You may want to consider switching into your fall fishing mode. Fish instinctively know that winter and leaner times are coming. They feed more heavily to put on some extra weight and have a reserve for the leaner times. I wish that was my excuse. Here is what’s happening on the fishing scene around our region:
Walleye anglers are finding most of the action at Lake Maloney is in the main lake and on the flats between the islands. No reports of any trophy fish being caught, but the action has been reasonably consistent. Slow trolling/drifting minnows and night crawlers in the main lake seems to be the best technique at the moment. Rig live baits on a slip bobber for fishing the flats between the island and western bays.
Wiper and white bass activity is picking up a bit at the Lake Maloney inlet. Dusk hours have been the most productive. Minnows seem to be best bait at the inlet.
Sutherland Reservoir walleye fishing activity has remained slow this week. About the only area producing any fishing activity at the lake is around the Bubble using minnows and nightcrawlers. Catfishing has remained steady with cutbaits working best. The southeastern portion of the lake and the lower end of the cooling pond are providing the most catfishing action.
Trout fishing at Lake Ogallala is about the same as last week — slow in the main lake, a bit better in the lower end and the canal. Power Bait is a good choice in the lake and canal. Small spinnerbaits are catching trout in the North Platte River.
Heads up: If you like fishing the Nebraska Public Power District Canal, don’t overlook a chance to do so. The canal will be drained toward the end of the month as part of a federally required inspection and maintenance cycle.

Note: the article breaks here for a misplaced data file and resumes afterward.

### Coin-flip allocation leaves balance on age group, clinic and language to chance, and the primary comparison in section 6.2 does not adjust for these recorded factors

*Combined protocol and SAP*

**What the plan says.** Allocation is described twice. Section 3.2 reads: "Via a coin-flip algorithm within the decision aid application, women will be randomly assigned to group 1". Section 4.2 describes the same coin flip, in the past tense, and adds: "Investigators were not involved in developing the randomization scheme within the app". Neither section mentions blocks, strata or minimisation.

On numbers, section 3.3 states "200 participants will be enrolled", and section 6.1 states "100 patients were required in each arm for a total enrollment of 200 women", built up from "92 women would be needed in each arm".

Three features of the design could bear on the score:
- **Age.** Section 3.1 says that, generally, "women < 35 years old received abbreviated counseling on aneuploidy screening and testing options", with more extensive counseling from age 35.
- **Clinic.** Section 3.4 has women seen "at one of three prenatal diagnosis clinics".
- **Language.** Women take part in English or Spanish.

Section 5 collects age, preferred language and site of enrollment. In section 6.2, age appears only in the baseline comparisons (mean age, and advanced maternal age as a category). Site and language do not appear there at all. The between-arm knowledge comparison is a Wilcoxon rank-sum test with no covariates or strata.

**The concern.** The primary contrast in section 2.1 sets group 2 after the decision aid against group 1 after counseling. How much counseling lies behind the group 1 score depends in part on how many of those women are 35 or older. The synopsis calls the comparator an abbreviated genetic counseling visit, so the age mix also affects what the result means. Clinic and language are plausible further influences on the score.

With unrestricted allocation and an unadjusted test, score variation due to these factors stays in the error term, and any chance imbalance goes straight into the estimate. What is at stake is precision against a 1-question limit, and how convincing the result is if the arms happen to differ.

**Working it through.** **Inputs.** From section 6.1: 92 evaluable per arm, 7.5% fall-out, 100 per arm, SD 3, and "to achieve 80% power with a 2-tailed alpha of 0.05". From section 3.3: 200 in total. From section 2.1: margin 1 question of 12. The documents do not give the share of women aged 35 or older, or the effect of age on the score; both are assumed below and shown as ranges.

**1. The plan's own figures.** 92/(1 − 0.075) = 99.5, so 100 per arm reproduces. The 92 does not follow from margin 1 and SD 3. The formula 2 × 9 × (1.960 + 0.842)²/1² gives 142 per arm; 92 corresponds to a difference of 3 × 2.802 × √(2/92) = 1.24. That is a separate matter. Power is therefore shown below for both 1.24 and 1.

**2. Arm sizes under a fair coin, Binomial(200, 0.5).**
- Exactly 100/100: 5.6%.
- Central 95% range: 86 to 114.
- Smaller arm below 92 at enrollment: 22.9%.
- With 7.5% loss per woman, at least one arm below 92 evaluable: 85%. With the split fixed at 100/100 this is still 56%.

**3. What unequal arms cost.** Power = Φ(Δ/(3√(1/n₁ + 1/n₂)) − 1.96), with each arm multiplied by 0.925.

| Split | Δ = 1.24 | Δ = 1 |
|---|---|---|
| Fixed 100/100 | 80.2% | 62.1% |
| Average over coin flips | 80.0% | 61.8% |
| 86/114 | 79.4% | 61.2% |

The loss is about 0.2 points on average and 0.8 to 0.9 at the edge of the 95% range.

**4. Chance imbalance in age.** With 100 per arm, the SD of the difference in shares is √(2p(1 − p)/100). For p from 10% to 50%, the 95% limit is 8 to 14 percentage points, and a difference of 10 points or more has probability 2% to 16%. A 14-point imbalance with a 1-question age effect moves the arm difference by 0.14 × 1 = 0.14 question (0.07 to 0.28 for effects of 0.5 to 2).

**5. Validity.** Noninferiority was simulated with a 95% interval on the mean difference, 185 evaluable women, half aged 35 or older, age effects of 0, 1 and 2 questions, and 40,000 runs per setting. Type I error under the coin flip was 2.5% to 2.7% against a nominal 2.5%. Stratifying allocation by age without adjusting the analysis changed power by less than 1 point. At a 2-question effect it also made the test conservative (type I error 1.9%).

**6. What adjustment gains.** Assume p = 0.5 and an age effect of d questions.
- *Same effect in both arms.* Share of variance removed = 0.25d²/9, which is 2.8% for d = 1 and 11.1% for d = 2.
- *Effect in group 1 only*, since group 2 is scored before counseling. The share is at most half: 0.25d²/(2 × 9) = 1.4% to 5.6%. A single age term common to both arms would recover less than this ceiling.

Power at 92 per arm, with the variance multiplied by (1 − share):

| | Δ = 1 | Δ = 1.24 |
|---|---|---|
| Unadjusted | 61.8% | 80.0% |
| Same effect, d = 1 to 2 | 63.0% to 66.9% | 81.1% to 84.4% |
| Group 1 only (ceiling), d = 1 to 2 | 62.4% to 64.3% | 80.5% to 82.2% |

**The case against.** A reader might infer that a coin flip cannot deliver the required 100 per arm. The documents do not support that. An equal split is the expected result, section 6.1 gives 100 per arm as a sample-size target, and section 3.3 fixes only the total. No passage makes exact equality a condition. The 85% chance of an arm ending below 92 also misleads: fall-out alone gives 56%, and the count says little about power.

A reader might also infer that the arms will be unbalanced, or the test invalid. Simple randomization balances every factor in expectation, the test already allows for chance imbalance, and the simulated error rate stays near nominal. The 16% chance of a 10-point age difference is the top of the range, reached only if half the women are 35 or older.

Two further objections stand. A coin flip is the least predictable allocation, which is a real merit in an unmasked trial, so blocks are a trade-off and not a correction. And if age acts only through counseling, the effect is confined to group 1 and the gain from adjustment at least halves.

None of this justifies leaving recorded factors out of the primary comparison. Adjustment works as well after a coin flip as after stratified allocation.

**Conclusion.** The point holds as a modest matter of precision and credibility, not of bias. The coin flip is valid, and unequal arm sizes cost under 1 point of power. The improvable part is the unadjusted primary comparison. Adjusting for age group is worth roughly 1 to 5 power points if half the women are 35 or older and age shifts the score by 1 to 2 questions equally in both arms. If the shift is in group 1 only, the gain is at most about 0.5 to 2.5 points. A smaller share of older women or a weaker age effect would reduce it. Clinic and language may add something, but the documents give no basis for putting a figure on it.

Fishing activity at Big Mac seems to be best in the upper end of the lake. The best fishing seems to be in a triangle formed by connecting Lake View, Lemoyne and Cedar Vue. Look for the walleye above and in flooded vegetation. Big Mac is nearing the 50% full mark.
Nebraska’s dove season is here! Conditions seem to be right for good hunting, but I have heard many success stories or seen many doves. Don’t wait too long. As you know, it would only take a couple nights of temperatures dipping into the 40s or lower to cause the birds to start their southern migration. Get out there and experience some great shooting opportunities.
Here are some interesting facts about outdoor recreation in Nebraska and outdoor enthusiasts. The survey was conducted by Southwick and Associates. Southwick and Associates does market research for outdoor retailers.
» Outdoor recreation sustains more than 49,000 jobs in Nebraska.
» Nebraska residents are more likely to fish, hunt or go tubing behind a boat than the average American.
» Nebraska outdoor recreation generates $1.6 billion in wages and salaries.